TAMPA — Two months after the launch of a proposal to create a high-speed ferry service crossing Tampa Bay, terms of the deal may be changing.
Under the initial proposal, backers were asking Hillsborough County taxpayers to front as much as $24 million to pay for docks, parking and even the boats. But the county is pressing New Albany, Ind.-based HMS Ferries Inc. to pay for those capital costs in exchange for a possible operating subsidy to cover some portion of what the company does not recoup in fares.
County officials say the initial proposal puts too much of the risk on taxpayers at a time when government coffers still face stark shortfalls in tax revenues to pay for things such as roads, drainage and other needs.
"The good part of this approach is, if it doesn't work we're not stuck with a bunch of boats that we don't know what to do with," said County Administrator Mike Merrill. The gives the county the ability to pull the plug if needed, he said.
Former county Commissioner Ed Turanchik, a longtime advocate of public mass transit, first pitched the high-speed ferry idea publicly in May. He's now a lawyer with the Akerman Senterfitt firm, which engaged HMS Ferries to consider opening shop on Tampa Bay.
The service here would be built around rush-hour commuter shuttles between MacDill Air Force Base and southern Hillsborough County, where some 5,300 military families live. Catamaran vessels with an initial capacity of 250 to 300 people could be used at other hours to ferry passengers between Tampa and downtown St. Petersburg, or for special events.
A recent survey of MacDill employees showed strong support for the concept, said Ramond Chiaramonte, executive director of the Hillsborough Metropolitan Planning Organization, which commissioned the survey. He was not immediately able to provide a copy of the results.
"I think that it's exciting that an international company thinks that this is a workable thing to do," Chiaramonte said. "It's time we got out of thinking about transportation as only roads. I think this is a good, not terribly expensive way to do that."
Turanchik and representatives of HMS got a warm reception from elected officials and civic leaders when they unveiled their concept. But county commissioners, who are being asked to contribute the bulk of the tax dollars, at least initially, have expressed skepticism at the potential asking price.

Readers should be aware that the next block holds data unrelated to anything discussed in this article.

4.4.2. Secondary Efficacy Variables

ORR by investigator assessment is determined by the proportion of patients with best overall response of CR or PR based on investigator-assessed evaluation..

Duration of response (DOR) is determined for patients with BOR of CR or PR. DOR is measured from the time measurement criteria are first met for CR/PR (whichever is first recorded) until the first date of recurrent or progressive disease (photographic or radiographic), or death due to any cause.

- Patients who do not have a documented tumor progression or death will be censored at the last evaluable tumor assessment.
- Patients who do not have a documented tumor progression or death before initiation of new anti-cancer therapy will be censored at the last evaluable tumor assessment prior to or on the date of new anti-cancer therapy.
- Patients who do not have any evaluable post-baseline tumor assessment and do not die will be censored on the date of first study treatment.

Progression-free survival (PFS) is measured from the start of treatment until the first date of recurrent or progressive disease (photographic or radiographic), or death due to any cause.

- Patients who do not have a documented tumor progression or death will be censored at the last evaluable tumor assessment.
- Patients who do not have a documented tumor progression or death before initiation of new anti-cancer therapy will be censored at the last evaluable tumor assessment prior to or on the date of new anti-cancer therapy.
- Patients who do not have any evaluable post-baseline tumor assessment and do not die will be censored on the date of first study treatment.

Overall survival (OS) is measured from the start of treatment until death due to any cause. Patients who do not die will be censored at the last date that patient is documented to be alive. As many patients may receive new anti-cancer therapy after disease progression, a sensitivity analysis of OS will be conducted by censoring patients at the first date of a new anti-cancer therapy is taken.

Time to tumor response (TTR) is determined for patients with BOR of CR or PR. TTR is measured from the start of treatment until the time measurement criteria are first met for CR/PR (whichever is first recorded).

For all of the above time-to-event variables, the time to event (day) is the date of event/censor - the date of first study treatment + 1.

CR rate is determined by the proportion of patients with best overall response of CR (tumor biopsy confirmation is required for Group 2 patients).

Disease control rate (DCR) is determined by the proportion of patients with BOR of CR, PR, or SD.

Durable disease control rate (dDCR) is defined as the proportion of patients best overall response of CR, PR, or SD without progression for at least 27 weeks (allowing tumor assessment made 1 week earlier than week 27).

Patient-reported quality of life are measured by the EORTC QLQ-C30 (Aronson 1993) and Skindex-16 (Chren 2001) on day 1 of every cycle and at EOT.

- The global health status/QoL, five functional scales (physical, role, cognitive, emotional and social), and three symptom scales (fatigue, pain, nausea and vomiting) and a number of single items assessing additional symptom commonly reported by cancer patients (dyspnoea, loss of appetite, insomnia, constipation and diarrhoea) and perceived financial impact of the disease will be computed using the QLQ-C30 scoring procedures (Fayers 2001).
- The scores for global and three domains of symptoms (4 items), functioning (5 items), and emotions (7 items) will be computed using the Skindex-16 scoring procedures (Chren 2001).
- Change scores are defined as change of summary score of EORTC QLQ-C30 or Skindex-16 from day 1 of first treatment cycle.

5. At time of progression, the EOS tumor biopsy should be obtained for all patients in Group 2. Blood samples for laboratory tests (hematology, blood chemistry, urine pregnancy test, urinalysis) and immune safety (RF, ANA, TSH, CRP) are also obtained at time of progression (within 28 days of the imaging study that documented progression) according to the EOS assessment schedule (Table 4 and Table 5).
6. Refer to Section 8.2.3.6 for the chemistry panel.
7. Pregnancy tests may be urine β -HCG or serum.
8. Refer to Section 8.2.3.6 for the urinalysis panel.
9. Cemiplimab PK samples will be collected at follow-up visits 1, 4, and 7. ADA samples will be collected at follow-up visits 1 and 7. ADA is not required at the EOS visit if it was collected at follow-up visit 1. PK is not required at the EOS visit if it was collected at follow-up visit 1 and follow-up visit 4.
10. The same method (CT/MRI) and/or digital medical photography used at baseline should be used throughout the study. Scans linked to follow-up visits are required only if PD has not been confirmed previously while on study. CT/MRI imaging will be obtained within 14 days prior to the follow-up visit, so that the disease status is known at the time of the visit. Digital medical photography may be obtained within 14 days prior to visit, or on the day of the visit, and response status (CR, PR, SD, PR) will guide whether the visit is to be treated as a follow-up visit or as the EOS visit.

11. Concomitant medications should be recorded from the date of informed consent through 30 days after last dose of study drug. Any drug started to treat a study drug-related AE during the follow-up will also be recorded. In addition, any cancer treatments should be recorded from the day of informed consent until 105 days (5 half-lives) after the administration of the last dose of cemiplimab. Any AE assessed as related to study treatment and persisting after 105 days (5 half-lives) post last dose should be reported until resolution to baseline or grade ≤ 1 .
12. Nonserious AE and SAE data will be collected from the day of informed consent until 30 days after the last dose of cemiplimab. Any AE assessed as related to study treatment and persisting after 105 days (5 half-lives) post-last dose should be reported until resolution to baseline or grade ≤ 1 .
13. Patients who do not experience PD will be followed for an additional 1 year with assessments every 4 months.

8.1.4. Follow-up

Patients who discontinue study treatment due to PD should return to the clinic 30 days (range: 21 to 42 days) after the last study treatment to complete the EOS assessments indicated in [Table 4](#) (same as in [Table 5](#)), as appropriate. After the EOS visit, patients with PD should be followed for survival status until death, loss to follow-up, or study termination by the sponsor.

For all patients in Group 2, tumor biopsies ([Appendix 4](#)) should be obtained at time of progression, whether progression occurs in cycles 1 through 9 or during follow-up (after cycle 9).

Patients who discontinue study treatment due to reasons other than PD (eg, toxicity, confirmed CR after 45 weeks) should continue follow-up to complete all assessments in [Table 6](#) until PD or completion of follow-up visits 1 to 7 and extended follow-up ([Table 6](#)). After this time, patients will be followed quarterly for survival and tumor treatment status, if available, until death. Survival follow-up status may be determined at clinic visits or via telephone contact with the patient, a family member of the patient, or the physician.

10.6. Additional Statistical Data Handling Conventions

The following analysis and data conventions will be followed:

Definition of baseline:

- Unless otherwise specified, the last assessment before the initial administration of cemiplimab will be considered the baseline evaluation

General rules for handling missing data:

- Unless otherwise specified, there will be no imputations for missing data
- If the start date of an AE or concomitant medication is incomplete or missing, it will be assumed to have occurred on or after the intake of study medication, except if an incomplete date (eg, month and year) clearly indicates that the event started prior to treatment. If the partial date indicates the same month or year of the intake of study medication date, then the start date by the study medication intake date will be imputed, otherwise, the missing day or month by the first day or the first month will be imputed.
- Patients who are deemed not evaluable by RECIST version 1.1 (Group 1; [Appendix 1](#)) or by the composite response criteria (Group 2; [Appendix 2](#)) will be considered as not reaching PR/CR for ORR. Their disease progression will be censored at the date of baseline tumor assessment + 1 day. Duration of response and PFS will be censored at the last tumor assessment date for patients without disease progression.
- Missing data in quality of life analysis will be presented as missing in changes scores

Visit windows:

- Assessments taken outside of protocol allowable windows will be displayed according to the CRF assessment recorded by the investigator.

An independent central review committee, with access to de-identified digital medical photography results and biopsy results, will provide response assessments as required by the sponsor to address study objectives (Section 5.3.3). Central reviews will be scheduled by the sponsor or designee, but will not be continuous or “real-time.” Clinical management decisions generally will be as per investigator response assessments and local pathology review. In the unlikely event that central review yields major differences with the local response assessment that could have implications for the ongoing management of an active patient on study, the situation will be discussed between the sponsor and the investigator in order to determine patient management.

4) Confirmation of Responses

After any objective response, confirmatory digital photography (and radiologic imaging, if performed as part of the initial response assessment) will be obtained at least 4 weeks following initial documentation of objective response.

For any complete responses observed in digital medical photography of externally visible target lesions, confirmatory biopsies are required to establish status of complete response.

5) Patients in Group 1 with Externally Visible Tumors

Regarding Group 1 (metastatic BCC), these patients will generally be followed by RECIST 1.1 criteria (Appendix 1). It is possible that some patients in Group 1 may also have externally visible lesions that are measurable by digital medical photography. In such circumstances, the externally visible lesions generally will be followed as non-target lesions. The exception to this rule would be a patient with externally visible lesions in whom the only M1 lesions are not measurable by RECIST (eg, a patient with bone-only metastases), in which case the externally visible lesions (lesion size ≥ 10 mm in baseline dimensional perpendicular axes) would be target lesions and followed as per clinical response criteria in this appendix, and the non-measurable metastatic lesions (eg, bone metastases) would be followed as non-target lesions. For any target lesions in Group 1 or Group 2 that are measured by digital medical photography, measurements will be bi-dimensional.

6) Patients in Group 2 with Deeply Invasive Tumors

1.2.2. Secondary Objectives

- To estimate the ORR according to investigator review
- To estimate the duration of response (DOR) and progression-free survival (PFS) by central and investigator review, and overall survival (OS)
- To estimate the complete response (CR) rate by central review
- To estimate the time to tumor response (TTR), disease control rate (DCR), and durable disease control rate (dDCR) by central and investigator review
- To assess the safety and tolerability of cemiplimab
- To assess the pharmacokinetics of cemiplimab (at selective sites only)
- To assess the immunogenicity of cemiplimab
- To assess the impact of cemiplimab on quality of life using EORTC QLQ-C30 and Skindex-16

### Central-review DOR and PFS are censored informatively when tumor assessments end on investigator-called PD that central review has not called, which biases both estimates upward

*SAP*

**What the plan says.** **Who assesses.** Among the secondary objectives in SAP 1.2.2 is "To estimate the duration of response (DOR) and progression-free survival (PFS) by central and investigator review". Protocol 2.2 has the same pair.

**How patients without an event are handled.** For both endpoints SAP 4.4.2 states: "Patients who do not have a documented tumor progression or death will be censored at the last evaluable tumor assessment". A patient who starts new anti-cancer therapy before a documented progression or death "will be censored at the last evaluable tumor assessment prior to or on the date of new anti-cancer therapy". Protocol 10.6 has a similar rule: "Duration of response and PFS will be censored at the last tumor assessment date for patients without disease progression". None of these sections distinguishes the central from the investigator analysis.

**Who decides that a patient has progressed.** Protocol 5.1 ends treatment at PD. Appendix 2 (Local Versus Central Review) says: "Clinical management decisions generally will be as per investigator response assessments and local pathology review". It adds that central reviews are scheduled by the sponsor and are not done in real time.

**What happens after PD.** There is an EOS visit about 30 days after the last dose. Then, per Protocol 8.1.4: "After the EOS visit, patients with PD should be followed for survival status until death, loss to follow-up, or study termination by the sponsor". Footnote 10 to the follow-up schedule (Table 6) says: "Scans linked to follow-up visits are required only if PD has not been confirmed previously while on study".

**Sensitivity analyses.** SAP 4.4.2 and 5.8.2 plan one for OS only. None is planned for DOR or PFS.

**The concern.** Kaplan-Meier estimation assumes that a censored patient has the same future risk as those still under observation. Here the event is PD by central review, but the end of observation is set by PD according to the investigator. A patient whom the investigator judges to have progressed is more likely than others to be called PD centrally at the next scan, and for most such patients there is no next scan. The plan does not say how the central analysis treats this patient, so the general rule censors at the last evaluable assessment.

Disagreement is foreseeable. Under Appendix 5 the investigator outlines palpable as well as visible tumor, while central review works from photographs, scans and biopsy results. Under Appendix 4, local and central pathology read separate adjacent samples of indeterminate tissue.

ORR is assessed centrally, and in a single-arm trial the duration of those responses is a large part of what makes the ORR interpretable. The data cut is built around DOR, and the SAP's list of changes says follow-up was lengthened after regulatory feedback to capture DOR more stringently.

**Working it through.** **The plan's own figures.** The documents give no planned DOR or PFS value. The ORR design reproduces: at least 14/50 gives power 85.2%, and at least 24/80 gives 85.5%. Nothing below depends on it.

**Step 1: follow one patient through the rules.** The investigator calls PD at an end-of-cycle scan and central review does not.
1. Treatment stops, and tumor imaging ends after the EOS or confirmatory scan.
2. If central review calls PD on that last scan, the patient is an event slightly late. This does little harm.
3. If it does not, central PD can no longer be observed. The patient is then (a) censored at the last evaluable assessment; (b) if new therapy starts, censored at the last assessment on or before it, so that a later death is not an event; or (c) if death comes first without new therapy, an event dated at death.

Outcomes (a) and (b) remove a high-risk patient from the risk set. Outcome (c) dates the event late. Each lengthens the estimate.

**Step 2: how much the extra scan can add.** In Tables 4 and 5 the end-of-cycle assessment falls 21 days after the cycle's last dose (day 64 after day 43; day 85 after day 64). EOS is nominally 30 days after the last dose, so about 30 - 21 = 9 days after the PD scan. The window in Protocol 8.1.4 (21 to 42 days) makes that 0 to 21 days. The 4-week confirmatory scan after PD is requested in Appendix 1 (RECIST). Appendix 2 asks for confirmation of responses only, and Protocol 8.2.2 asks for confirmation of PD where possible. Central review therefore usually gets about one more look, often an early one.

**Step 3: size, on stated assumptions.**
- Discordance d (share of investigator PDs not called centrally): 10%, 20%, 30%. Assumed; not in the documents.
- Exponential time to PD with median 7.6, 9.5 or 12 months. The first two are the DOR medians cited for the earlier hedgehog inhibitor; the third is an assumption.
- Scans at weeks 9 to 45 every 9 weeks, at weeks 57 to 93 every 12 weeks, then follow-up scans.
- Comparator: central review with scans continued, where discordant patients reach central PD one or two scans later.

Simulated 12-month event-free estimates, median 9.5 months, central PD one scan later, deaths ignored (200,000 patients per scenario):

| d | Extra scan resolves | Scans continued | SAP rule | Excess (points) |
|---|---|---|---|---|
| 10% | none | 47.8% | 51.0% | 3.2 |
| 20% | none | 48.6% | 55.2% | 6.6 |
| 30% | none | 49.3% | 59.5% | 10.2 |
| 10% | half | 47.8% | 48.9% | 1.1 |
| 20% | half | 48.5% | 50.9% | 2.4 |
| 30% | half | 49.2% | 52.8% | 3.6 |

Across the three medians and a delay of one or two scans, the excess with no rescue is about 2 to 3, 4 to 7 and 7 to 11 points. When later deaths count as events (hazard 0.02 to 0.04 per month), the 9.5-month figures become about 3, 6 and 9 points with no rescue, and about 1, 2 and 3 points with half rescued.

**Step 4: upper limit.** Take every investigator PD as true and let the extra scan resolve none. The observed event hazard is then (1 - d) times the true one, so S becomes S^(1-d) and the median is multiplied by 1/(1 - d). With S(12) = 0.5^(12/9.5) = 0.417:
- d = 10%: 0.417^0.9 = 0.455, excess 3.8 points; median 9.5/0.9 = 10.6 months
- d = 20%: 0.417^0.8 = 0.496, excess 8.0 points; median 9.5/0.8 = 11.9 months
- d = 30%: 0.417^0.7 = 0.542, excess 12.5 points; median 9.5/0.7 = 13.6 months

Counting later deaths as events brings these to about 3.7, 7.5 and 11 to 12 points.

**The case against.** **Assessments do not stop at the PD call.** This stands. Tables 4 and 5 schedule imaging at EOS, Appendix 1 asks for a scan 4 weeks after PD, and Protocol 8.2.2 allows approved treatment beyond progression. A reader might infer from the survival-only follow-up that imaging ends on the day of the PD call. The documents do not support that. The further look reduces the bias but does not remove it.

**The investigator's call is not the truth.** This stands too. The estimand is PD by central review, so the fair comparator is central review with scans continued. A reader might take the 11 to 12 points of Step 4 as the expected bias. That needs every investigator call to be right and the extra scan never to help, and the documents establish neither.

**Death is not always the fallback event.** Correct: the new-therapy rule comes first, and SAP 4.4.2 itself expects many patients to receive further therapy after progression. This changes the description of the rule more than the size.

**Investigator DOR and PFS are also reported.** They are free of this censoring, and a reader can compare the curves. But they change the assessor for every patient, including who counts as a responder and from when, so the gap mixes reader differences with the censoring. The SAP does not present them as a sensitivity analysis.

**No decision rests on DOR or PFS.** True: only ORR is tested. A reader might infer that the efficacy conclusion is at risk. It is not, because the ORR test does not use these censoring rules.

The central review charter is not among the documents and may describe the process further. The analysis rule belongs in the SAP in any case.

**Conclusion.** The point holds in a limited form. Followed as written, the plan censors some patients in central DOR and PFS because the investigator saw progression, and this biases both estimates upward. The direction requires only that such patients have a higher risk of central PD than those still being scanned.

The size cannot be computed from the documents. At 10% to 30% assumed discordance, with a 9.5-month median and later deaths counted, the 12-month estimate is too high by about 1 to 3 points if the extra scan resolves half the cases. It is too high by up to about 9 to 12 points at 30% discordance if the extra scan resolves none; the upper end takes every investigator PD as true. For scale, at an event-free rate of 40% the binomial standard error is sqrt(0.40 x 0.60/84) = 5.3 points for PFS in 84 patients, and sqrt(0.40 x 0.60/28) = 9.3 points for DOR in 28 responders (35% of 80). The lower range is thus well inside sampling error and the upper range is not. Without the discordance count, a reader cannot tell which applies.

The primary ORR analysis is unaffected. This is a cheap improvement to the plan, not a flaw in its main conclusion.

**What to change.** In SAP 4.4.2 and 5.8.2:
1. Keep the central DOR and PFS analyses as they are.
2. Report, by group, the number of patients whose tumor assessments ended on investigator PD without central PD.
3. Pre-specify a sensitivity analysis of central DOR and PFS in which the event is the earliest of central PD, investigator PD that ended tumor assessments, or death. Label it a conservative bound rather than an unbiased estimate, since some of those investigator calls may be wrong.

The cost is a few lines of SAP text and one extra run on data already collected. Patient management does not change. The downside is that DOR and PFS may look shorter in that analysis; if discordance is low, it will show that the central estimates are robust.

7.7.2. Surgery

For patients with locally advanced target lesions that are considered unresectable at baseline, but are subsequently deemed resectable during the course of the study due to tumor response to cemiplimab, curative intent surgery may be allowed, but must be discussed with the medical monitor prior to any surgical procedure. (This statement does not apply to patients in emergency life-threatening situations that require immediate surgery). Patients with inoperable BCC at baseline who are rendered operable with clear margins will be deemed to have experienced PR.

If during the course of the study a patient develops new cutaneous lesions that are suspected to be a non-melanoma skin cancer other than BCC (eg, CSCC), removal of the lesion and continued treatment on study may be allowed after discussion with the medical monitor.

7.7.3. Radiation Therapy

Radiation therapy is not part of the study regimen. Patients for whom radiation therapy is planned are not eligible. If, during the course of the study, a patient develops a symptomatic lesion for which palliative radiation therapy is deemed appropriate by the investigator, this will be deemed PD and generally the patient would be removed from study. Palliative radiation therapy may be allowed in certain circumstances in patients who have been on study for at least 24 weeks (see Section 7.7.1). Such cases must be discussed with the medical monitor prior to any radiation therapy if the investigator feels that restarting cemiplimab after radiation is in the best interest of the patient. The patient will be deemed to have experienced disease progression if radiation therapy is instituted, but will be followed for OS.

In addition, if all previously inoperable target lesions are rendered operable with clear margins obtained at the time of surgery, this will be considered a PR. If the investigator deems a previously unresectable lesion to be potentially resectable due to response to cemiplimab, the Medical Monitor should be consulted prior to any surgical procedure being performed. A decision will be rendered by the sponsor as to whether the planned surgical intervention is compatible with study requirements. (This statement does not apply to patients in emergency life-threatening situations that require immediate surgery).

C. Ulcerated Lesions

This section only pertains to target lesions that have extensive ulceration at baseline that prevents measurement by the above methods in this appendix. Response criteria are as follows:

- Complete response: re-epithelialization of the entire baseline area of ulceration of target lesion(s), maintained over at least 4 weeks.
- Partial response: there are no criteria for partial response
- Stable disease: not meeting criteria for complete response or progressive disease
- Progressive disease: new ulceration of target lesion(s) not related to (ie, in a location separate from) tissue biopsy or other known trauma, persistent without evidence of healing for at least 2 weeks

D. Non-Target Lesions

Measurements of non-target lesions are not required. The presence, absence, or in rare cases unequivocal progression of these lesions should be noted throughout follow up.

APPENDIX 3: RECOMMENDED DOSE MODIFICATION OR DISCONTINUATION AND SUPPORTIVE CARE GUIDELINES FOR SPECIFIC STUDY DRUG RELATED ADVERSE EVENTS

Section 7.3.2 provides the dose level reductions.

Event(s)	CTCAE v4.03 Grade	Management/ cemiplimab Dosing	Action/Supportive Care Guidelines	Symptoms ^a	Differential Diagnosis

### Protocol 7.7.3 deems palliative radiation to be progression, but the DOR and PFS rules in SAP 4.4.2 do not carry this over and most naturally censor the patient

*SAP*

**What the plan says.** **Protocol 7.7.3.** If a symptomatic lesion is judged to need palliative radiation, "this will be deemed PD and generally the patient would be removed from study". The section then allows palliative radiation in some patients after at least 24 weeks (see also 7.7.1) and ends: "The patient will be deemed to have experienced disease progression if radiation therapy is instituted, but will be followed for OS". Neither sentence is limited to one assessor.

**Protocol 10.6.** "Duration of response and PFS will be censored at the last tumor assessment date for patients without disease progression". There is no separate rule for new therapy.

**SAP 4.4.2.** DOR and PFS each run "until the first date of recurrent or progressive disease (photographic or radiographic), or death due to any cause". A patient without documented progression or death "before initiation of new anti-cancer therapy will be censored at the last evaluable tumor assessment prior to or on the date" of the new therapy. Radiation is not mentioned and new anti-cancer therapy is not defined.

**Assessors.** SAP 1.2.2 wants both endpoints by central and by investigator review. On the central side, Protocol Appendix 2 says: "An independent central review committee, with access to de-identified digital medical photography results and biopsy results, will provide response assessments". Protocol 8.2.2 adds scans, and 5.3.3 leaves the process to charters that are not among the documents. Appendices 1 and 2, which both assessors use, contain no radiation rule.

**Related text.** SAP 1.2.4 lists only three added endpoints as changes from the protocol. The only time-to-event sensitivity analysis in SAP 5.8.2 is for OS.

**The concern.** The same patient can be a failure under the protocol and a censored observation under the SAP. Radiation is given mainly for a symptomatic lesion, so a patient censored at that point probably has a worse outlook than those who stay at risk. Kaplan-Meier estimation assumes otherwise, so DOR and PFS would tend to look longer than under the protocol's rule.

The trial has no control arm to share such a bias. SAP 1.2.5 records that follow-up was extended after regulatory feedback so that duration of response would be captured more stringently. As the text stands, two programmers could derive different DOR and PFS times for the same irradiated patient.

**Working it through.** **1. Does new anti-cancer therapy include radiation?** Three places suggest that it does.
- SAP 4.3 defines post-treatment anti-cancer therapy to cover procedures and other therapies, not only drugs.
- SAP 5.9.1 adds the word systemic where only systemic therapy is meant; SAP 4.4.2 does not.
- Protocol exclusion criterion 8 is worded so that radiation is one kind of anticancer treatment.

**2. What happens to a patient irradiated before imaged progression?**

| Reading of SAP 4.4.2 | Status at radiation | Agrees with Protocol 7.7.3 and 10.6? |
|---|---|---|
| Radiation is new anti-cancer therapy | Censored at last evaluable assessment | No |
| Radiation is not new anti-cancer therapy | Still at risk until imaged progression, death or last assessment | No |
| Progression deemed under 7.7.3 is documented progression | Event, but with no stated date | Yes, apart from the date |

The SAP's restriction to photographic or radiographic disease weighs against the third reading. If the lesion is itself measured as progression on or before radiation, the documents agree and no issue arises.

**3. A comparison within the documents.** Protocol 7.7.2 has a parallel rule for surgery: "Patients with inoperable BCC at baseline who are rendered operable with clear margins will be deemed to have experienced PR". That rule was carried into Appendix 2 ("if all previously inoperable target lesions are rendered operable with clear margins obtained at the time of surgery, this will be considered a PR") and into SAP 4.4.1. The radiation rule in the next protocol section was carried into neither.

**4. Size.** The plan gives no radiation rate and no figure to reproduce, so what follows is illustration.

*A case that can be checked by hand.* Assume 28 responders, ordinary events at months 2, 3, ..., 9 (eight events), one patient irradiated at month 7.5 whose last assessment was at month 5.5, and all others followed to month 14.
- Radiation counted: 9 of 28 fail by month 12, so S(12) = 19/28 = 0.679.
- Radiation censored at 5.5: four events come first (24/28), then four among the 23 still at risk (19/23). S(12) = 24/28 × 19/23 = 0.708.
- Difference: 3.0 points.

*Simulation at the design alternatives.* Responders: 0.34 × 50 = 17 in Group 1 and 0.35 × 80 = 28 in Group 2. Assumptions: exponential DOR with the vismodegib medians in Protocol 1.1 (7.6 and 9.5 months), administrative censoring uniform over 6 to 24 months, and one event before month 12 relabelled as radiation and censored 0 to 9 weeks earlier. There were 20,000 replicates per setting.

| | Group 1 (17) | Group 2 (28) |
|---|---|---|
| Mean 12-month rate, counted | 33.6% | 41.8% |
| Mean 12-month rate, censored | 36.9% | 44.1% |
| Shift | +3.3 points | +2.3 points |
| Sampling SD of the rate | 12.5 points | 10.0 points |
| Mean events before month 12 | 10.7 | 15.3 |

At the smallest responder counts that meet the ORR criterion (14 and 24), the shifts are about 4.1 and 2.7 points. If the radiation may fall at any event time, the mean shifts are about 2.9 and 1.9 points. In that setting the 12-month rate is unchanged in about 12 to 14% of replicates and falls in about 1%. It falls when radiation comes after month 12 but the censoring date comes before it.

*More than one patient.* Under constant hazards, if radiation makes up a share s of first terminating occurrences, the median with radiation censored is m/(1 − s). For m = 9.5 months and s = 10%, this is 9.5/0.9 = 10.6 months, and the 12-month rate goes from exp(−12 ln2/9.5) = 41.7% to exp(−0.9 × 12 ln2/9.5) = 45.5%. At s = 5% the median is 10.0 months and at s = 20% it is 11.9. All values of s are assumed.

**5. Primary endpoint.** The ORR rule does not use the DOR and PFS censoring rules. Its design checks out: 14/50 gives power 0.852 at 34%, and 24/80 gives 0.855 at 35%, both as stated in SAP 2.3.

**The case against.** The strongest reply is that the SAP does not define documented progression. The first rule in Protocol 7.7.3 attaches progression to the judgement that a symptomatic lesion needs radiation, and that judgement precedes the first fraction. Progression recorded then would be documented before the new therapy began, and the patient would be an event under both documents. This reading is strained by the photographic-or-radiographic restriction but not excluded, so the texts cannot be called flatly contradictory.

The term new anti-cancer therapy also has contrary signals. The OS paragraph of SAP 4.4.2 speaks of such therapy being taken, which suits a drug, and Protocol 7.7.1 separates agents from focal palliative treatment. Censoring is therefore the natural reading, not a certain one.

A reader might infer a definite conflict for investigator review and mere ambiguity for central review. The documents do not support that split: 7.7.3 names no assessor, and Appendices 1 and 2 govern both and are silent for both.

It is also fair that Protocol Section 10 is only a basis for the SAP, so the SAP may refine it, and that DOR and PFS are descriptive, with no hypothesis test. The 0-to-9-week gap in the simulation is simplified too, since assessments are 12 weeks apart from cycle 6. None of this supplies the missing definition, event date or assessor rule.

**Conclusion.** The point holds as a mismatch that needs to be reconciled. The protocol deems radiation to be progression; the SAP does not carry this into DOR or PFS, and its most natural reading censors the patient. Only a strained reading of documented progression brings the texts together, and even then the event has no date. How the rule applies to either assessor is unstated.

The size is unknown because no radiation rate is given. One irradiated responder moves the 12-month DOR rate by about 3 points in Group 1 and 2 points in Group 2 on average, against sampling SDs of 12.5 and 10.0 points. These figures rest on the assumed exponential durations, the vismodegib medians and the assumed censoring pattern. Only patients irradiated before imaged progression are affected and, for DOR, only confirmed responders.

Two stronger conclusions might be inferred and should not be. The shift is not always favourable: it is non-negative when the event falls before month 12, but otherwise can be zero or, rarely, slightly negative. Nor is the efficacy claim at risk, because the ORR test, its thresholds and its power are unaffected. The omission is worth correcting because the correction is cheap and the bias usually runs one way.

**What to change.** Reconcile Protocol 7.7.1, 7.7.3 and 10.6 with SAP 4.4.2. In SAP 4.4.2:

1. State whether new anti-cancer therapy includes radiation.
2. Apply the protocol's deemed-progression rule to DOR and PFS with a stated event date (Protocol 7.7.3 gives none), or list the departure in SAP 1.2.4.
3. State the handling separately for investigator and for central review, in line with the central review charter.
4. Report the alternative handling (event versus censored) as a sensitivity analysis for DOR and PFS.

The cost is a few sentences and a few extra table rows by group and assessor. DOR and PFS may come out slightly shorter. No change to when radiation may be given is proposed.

Some continue to express interest in the idea, but are not sure it is workable in the near term. Voters in Hillsborough County have not been enthusiastic to back taxpayer supported transit, as evidenced by the 2010 ballot box defeat of a proposal to raise sales taxes primarily for more public buses and local commuter rail.
"There's a will here to try to make it work, but it's got to be advantageous to the public," said Commissioner Sandy Murman, who has been among the most actively engaged elected officials in talks. "I'm not sure there's a will to put $8 million into it."
That's one figure that has been floated as the initial county investment under the original pitch, though Turanchik said most numbers associated with the deal are fluid.
Merrill said the project may work best as a pilot initially to see if the interest expressed in surveys translates to riders. Ultimately, he said, the analysis of the project's merits will be based on high bars that ensure any public investment is protected.
He, for one, wants to see whether ferry service would attract enough riders to make a true dent in traffic in southern Hillsborough – enough so that it might mitigate the need for road widenings.
Turanchik said he takes heart in the fact that the county has been willing to at least negotiate.
"I think there's pretty much broad-based support for the project," Turanchik said. "But it's got to be done in the context of the county's budgetary realities. I think people are trying to figure that out."
Bill Varian can be reached at email@example.com.